10 times film showed us the power of AI

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From Robocop to WALL-E, cinema has spent decades imagining our wildest dreams and worst nightmares surrounding the limitless potential of artificial intelligence. Over the years, sentience on screen has taken a variety of forms - but as technological advances bridge the gap between science fiction and science fact, one thing remains clear: AI is already with us - and it’s here to stay. We’ve rounded up ten movies that will take you to an alternate reality. Not only that, but they perfectly encapsulate the raw power and thought-provoking nature of this world-changing technological breakthrough. Let’s jump in with a classic!

The Matrix. Dirs: Lana and Lilly Wachowski - 1999

It’s been more than two decades since Directors Lana and Lilly Wachowski invited us to take the red pill and enter The Matrix, a film that introduced the idea that real life isn’t what it seems. Set in a near future where the human race has been enslaved by a robotic AI, placed inside a computer simulation and used as a power source, its high concept story was matched by its eye-popping special effects, cementing its status as a modern day sci-fi classic. As slacker hacker Mr Anderson (Keanu Reeves) realises his true destiny as cyber saviour Neo, the reality-questioning nature of The Matrix struggles to stay inside the confines of the screen.

Ex Machina. Dir: Alex Garland - 2014

The plot of author-turned-director Alex Garland’s Ex Machina reads like something ripped straight from tech site Wired. A billionaire genius invites a young programmer to his remote compound to spend a week testing the authenticity of his latest creation - a female humanoid robot named Ava. Kitted out with the latest synthetic consciousness technology, the end goal is to identify whether this artificial intelligence is indeed capable of independent thought. However before long the lines separating logic and emotion begin to blur, with deadly results. For his directorial debut, Garland presents us with an uncanny AI while inviting us to question what exactly constitutes as a living being.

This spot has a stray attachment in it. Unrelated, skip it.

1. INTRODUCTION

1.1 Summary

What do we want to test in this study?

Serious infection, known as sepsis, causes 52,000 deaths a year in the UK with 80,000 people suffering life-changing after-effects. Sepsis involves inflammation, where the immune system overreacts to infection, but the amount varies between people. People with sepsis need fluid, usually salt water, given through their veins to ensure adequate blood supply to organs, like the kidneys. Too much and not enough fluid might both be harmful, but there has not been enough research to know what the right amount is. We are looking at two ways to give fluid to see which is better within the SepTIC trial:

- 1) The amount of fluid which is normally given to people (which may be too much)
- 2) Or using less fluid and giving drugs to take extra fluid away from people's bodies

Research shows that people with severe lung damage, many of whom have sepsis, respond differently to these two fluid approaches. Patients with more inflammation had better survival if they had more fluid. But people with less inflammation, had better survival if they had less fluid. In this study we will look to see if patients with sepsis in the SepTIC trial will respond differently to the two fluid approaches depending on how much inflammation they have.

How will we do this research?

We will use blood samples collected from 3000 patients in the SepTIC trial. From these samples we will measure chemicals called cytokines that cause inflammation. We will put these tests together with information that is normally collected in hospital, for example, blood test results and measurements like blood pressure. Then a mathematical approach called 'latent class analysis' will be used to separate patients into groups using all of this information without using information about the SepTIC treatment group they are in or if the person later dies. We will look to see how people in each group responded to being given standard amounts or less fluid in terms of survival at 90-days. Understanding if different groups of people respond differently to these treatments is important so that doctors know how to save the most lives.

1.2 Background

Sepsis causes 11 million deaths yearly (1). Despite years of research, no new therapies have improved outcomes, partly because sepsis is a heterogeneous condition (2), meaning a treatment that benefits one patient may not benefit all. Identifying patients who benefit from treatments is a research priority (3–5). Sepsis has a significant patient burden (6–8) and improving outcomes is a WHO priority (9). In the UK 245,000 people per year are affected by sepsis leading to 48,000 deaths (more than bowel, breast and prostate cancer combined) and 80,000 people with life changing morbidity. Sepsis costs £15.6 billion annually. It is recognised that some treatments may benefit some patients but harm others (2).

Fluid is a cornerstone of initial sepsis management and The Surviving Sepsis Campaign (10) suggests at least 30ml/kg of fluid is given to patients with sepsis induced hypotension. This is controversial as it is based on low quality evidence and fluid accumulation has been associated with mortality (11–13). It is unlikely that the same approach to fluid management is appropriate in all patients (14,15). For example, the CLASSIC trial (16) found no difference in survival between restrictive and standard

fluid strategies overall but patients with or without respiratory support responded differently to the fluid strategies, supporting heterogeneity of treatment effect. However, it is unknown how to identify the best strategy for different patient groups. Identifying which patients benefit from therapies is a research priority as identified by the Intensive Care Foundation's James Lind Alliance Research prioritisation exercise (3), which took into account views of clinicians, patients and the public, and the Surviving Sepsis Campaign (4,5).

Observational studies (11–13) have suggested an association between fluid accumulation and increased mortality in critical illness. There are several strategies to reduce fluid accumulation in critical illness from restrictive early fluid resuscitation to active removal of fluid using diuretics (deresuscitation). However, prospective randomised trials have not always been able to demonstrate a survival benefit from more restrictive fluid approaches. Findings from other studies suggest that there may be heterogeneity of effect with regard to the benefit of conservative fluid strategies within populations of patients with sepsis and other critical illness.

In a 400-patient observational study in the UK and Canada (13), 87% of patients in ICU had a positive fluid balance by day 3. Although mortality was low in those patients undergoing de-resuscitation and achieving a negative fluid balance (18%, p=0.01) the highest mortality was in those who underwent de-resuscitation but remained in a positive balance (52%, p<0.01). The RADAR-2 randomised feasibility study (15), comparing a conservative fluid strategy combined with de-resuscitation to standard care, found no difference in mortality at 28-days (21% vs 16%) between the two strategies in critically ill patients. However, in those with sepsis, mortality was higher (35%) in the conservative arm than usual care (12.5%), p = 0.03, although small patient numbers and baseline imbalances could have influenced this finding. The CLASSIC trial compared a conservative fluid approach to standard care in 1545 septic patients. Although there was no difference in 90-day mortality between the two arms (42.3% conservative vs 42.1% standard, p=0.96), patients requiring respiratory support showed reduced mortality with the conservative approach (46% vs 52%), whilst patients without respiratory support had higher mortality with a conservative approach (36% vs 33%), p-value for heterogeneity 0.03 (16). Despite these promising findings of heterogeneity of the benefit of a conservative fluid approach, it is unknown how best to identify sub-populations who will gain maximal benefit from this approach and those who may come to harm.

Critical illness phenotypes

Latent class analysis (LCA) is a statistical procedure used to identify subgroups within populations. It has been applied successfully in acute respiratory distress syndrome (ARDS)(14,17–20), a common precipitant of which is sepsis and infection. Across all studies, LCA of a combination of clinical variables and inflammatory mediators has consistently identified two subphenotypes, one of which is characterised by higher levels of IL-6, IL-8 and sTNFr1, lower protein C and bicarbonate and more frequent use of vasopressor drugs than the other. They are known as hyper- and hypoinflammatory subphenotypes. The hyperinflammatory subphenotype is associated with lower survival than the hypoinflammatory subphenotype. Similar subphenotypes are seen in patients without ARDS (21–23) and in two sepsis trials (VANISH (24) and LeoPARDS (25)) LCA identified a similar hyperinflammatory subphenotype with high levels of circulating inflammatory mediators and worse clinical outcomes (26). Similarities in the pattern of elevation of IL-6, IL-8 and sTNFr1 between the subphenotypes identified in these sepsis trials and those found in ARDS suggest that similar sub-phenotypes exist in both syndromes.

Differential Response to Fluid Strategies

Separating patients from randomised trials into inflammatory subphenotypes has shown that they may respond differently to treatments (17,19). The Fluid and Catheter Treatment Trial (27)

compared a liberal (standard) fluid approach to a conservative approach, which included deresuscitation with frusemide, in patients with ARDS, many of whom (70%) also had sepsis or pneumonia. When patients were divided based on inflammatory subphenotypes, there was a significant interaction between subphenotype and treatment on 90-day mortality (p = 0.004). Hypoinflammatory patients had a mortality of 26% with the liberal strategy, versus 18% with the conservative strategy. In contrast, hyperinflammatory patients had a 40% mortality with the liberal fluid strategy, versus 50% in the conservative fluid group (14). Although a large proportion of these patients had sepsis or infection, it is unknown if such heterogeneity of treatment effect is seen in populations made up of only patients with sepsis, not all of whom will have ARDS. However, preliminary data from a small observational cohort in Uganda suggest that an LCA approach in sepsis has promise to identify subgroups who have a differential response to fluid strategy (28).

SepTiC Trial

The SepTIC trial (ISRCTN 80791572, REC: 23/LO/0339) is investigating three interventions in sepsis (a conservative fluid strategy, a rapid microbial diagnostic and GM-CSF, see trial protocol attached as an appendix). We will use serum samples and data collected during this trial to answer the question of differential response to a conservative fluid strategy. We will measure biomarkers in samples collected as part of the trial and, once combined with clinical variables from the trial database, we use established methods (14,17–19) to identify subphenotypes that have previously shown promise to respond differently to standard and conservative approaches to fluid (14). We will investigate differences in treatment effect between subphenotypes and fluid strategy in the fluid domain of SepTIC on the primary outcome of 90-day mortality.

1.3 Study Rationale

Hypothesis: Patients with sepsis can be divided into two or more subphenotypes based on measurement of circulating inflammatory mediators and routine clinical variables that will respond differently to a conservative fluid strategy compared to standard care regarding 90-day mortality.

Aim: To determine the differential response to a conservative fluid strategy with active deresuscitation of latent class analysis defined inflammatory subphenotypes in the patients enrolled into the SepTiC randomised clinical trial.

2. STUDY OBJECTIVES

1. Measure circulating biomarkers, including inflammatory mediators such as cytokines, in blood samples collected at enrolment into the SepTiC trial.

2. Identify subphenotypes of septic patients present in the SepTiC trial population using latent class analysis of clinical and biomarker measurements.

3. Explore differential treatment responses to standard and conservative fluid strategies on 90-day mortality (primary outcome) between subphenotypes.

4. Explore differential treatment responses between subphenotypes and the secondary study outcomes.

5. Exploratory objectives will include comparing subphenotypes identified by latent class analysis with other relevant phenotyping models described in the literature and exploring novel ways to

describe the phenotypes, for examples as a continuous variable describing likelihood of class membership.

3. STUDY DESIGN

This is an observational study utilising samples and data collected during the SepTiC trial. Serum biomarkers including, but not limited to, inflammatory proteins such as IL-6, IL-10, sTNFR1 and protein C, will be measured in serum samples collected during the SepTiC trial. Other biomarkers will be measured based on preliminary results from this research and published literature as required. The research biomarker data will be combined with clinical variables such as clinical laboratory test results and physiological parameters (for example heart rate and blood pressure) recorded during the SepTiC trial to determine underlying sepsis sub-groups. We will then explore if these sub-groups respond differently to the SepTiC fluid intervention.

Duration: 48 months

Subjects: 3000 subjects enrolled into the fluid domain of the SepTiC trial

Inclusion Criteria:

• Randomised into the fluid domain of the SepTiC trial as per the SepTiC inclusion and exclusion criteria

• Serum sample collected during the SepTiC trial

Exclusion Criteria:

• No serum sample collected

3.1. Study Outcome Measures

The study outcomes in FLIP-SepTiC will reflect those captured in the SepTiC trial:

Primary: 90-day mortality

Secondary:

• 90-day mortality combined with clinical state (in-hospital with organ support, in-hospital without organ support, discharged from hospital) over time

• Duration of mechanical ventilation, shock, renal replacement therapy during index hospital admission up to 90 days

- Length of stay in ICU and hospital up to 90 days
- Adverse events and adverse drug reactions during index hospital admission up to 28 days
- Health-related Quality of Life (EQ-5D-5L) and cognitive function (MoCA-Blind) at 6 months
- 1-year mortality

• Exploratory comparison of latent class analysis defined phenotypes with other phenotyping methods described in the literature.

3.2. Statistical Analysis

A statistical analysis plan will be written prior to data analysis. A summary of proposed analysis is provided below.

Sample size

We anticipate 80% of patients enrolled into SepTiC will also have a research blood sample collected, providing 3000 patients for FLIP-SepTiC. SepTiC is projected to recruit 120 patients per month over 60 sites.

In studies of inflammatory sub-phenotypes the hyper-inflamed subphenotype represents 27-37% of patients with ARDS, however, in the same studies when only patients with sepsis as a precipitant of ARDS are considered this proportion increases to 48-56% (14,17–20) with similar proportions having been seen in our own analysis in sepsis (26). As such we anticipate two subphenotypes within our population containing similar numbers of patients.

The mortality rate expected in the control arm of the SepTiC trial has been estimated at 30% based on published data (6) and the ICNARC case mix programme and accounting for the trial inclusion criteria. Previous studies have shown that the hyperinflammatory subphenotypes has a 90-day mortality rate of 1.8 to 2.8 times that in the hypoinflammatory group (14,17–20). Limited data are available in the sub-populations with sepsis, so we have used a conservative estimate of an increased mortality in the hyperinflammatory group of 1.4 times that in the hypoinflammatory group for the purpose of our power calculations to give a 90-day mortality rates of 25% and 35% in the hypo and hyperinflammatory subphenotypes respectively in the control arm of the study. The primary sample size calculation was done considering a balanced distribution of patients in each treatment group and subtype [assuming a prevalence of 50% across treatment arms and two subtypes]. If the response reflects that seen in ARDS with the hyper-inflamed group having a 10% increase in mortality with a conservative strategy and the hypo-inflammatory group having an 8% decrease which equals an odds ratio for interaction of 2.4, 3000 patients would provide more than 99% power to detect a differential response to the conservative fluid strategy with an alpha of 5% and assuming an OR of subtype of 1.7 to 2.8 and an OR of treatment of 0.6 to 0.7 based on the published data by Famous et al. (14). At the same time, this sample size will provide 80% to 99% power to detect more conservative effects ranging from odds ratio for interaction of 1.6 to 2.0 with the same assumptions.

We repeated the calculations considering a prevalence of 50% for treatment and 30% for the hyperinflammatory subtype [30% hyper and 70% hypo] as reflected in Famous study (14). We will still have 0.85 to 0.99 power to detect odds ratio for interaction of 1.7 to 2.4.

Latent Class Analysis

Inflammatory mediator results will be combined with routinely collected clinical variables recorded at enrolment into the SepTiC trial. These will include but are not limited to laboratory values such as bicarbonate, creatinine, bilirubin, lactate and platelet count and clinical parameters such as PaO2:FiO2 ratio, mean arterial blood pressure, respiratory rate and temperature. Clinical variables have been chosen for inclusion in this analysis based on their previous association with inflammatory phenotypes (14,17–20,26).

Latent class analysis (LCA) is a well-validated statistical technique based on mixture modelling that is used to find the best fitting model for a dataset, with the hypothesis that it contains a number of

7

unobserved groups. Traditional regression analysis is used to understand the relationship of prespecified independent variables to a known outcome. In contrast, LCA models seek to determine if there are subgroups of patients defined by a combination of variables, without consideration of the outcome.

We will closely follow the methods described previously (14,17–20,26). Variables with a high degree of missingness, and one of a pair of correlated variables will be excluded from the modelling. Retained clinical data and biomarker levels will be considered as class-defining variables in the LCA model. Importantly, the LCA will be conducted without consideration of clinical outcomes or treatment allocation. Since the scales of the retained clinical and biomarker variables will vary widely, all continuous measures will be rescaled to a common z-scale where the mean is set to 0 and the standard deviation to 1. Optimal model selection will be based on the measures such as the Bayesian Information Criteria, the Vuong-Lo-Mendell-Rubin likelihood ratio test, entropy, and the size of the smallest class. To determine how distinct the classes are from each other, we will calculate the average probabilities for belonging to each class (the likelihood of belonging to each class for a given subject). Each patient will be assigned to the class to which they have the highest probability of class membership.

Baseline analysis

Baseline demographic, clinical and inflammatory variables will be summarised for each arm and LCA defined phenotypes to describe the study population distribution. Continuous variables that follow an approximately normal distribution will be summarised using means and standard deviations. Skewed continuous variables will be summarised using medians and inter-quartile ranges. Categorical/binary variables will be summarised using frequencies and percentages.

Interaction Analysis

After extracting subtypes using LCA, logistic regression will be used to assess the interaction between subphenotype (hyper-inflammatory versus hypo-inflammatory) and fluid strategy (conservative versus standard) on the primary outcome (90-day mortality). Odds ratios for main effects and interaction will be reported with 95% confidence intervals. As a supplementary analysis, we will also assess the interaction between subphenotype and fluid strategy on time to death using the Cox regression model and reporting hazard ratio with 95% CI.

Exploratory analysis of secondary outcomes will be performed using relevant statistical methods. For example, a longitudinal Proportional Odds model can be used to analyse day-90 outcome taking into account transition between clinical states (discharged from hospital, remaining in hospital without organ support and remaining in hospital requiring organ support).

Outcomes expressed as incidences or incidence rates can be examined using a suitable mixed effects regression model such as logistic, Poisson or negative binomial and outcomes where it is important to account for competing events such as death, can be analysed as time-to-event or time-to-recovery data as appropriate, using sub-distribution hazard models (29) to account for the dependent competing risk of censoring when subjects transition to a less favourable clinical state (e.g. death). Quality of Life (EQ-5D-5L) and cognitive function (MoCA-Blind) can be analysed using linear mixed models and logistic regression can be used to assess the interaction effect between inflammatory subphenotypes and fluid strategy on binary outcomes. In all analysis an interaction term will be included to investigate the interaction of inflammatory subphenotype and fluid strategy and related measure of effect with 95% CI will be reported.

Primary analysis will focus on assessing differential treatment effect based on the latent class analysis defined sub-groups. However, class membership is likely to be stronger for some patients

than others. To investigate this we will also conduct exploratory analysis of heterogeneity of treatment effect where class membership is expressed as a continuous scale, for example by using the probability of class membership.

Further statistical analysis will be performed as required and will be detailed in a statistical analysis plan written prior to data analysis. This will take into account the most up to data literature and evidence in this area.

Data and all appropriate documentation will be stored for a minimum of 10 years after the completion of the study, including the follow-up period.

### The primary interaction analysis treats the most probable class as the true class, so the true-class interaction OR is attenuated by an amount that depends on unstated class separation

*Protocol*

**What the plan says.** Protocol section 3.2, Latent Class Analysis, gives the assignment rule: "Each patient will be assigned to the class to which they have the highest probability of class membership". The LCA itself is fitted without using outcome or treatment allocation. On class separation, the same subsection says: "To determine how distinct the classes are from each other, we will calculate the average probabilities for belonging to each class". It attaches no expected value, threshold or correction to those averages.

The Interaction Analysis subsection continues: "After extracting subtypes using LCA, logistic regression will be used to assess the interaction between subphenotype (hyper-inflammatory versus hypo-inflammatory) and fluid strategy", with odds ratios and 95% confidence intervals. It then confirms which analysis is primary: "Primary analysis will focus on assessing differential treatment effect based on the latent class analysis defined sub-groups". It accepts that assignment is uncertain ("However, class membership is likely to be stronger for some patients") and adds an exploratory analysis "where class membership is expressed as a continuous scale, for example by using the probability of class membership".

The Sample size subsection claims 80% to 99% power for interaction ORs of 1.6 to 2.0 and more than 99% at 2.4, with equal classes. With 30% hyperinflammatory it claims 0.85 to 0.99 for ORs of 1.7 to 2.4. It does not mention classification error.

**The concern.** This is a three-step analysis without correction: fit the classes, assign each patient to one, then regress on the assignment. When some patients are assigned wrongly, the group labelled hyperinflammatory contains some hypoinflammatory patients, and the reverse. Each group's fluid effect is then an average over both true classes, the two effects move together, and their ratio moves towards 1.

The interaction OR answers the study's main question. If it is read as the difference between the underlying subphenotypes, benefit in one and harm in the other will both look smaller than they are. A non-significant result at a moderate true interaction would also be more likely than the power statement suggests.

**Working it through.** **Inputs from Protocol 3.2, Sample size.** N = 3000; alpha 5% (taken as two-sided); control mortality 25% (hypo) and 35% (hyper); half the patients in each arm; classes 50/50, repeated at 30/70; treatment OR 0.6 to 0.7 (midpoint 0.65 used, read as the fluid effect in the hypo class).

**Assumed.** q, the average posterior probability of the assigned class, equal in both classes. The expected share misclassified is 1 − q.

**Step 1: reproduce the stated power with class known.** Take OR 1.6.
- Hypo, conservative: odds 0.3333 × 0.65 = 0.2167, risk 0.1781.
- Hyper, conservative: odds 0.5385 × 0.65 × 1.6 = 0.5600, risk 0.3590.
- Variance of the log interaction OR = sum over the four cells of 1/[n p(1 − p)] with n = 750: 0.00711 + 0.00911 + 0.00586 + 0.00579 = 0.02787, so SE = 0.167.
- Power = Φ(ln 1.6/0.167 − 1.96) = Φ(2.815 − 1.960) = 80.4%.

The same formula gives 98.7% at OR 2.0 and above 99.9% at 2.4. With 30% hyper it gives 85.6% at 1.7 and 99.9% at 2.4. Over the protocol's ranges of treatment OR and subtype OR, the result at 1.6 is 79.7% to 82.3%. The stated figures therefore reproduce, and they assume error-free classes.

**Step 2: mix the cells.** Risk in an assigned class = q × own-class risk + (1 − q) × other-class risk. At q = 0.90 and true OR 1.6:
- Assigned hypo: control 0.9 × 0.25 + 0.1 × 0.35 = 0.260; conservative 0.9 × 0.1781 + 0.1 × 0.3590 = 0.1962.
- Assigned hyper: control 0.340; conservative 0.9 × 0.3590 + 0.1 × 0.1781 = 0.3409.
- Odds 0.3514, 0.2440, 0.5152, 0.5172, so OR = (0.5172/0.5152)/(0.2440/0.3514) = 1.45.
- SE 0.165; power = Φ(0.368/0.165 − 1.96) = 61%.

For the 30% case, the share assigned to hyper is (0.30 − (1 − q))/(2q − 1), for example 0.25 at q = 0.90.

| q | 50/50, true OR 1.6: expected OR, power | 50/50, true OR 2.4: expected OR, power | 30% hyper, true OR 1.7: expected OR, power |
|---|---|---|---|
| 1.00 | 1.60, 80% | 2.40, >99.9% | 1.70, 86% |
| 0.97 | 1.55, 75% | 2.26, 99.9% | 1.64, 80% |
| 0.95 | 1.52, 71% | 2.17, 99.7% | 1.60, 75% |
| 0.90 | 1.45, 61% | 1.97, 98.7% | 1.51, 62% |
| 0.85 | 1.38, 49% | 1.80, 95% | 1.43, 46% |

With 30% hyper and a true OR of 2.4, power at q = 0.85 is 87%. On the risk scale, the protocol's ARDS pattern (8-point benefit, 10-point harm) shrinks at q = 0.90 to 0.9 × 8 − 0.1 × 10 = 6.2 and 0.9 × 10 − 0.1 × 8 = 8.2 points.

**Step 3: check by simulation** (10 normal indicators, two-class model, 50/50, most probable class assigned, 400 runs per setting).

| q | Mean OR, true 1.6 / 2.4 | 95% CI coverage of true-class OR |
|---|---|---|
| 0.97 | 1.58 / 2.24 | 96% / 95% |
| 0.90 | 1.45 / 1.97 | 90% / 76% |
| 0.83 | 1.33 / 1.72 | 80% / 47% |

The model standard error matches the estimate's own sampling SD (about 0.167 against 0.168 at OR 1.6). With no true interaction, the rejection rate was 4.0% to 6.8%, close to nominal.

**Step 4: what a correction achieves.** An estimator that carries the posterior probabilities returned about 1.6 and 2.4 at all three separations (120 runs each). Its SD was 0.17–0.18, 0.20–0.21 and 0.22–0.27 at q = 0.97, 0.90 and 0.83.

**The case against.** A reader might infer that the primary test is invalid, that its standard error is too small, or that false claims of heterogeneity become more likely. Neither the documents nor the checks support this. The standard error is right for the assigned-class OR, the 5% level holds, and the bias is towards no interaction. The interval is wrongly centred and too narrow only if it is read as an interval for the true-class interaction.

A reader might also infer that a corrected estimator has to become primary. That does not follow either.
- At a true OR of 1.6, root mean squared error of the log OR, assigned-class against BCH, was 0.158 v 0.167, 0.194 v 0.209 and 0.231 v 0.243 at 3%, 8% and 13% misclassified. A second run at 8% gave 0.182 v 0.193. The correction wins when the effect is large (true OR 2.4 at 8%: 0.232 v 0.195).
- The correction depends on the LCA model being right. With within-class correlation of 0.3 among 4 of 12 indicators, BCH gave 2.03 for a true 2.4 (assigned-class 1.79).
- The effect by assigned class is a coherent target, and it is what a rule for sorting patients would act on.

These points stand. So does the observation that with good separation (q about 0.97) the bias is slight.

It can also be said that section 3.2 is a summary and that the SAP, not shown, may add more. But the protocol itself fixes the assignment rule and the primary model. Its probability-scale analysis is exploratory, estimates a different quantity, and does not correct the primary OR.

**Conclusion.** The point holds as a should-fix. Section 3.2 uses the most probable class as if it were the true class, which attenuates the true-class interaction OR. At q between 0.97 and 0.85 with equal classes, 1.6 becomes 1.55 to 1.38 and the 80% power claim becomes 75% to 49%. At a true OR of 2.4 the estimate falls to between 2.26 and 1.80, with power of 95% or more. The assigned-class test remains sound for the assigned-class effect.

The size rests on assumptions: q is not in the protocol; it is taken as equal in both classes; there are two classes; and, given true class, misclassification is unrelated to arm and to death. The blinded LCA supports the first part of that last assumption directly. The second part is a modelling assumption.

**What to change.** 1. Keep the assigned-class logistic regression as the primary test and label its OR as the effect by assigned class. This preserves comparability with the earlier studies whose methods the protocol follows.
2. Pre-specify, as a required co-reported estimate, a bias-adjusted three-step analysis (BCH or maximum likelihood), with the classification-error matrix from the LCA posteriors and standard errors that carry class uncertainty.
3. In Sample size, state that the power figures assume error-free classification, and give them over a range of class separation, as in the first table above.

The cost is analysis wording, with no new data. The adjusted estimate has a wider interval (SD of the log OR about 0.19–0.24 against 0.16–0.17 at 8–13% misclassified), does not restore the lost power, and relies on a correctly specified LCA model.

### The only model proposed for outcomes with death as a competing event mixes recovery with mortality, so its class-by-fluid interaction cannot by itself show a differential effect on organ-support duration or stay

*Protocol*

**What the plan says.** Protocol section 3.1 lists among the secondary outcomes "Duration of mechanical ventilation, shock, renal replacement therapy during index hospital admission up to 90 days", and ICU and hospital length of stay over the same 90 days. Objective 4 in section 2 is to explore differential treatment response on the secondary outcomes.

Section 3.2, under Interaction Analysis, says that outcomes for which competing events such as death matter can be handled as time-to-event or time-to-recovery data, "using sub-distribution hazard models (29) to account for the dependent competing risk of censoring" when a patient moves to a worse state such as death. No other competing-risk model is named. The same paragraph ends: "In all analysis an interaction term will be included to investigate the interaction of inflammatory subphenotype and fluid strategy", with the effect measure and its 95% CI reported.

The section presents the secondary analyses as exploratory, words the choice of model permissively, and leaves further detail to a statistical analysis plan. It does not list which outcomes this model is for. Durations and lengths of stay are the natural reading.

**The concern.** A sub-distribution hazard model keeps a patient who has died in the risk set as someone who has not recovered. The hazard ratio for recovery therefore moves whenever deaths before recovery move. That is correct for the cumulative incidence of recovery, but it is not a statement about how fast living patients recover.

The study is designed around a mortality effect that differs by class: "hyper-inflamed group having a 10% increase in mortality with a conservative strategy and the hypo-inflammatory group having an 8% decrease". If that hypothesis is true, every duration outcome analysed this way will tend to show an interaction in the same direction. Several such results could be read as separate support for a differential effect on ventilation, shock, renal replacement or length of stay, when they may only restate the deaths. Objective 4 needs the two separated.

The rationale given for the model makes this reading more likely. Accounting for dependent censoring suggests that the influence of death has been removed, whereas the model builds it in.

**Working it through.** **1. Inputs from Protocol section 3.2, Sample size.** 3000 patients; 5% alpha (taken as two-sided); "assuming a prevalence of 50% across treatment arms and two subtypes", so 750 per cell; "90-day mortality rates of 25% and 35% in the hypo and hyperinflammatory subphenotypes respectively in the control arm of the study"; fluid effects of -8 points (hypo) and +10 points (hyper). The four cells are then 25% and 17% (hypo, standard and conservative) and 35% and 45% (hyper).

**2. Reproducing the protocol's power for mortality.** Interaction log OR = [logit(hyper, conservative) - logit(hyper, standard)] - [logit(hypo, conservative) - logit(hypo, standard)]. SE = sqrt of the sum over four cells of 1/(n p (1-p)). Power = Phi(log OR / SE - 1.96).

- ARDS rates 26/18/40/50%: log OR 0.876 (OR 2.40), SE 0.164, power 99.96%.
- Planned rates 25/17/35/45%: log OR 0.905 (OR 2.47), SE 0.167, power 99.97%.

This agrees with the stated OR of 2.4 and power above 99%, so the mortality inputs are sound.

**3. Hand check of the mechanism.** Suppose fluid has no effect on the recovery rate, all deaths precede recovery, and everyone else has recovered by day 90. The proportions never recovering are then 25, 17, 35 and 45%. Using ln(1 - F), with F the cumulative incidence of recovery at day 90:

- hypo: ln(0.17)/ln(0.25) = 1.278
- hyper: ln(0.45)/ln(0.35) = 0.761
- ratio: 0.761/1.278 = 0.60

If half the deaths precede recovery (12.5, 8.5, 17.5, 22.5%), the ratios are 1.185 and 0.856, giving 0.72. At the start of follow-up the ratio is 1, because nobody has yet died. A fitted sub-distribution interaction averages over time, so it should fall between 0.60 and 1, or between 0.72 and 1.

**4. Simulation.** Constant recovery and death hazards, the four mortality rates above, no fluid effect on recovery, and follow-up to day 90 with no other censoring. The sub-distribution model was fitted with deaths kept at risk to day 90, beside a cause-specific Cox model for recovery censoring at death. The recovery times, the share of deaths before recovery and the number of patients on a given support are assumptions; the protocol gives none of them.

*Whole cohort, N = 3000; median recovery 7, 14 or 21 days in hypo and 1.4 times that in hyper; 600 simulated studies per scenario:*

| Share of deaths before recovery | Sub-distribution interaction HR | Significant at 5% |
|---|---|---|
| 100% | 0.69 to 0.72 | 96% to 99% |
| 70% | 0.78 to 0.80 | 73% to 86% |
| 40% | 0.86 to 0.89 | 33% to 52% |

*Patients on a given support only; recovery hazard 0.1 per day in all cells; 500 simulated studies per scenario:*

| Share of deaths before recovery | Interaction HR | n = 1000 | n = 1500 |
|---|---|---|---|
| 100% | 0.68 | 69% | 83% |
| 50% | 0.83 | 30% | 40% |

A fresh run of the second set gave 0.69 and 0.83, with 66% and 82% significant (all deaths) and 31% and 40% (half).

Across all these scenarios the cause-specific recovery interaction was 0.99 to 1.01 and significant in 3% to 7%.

The Terminator. Dir: James Cameron - 1984

Not only is The Terminator one of the most popular science fiction movies ever made, it may be responsible for sowing the seeds of society’s simmering fear of artificial intelligence. In it, soldier Kyle Reese (Michael Biehn) is sent back in time to 1984 to stop a robot assassin from killing the woman who’ll ultimately give birth to the future’s only hope against a deadly robot threat. While James Cameron’s dystopian epic may be best known for introducing Arnold Schwarzenegger to mainstream audiences, it also brought a new existential anxiety to viewers across the globe. What happens when robots start thinking for themselves - and how would we react if they decide we’re no longer needed? 

Blade Runner. Dir: Ridley Scott, 1982

Based on author Philip K. Dick’s 1968 novel Do Androids Dream of Electric Sheep?, Director Ridley Scott’s sci-fi noir plunged us into a smog-filled, neon-lit future where humans and artificial intelligence co-exist. Superior in strength and almost indistinguishable from their biological creators, these robots - or Replicants as they’re referred to - are limited only by their short four year lifespans. However when a group goes rogue in a violent coup to secure equality, it’s up to Harrison Ford’s future cop Rick Deckard to stop them in their tracks. The longevity of Dick and Scott’s combined vision of the future is a testament to the raw power of its subject matter. Who gets to decide what consciousness really is? It’s a topic we’re still grappling with.

Short Circuit. Dir: John Badham, 1986